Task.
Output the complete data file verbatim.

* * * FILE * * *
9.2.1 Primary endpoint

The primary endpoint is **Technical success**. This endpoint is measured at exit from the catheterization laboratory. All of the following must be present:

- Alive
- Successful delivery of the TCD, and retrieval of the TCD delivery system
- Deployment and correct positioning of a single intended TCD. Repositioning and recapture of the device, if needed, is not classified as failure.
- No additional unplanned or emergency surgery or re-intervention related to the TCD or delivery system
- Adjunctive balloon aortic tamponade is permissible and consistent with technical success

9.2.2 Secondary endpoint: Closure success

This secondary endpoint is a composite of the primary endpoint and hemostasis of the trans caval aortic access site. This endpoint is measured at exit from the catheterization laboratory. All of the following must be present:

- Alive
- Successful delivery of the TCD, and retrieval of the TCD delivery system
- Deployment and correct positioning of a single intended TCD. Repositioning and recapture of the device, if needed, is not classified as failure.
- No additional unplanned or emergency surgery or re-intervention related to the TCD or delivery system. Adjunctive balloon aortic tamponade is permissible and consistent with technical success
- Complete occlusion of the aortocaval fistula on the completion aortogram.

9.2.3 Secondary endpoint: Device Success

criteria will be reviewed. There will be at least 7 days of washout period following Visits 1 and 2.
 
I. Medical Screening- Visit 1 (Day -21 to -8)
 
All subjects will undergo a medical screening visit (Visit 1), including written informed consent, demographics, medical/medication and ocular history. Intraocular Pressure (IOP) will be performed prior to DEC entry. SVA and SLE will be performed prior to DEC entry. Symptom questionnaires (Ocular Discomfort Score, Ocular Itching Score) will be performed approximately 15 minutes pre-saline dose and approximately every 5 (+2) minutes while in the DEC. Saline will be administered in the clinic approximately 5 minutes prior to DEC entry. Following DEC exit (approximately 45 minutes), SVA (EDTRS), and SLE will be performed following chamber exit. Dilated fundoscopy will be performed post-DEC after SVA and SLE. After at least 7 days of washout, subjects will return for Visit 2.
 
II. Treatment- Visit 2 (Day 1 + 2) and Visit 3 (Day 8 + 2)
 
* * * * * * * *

9.2.1 Primary endpoint

The primary endpoint is **Technical success**. This endpoint is measured at exit from the catheterization laboratory. All of the following must be present:

- Alive
- Successful delivery of the TCD, and retrieval of the TCD delivery system
- Deployment and correct positioning of a single intended TCD. Repositioning and recapture of the device, if needed, is not classified as failure.
- No additional unplanned or emergency surgery or re-intervention related to the TCD or delivery system
- Adjunctive balloon aortic tamponade is permissible and consistent with technical success

9.2.2 Secondary endpoint: Closure success

This secondary endpoint is a composite of the primary endpoint and hemostasis of the trans caval aortic access site. This endpoint is measured at exit from the catheterization laboratory. All of the following must be present:

- Alive
- Successful delivery of the TCD, and retrieval of the TCD delivery system
- Deployment and correct positioning of a single intended TCD. Repositioning and recapture of the device, if needed, is not classified as failure.
- No additional unplanned or emergency surgery or re-intervention related to the TCD or delivery system. Adjunctive balloon aortic tamponade is permissible and consistent with technical success
- Complete occlusion of the aortocaval fistula on the completion aortogram.

9.2.3 Secondary endpoint: Device Success

criteria will be reviewed. There will be at least 7 days of washout period following Visits 1 and 2.
 
I. Medical Screening- Visit 1 (Day -21 to -8)
 
All subjects will undergo a medical screening visit (Visit 1), including written informed consent, demographics, medical/medication and ocular history. Intraocular Pressure (IOP) will be performed prior to DEC entry. SVA and SLE will be performed prior to DEC entry. Symptom questionnaires (Ocular Discomfort Score, Ocular Itching Score) will be performed approximately 15 minutes pre-saline dose and approximately every 5 (+2) minutes while in the DEC. Saline will be administered in the clinic approximately 5 minutes prior to DEC entry. Following DEC exit (approximately 45 minutes), SVA (EDTRS), and SLE will be performed following chamber exit. Dilated fundoscopy will be performed post-DEC after SVA and SLE. After at least 7 days of washout, subjects will return for Visit 2.
 
II. Treatment- Visit 2 (Day 1 + 2) and Visit 3 (Day 8 + 2)
 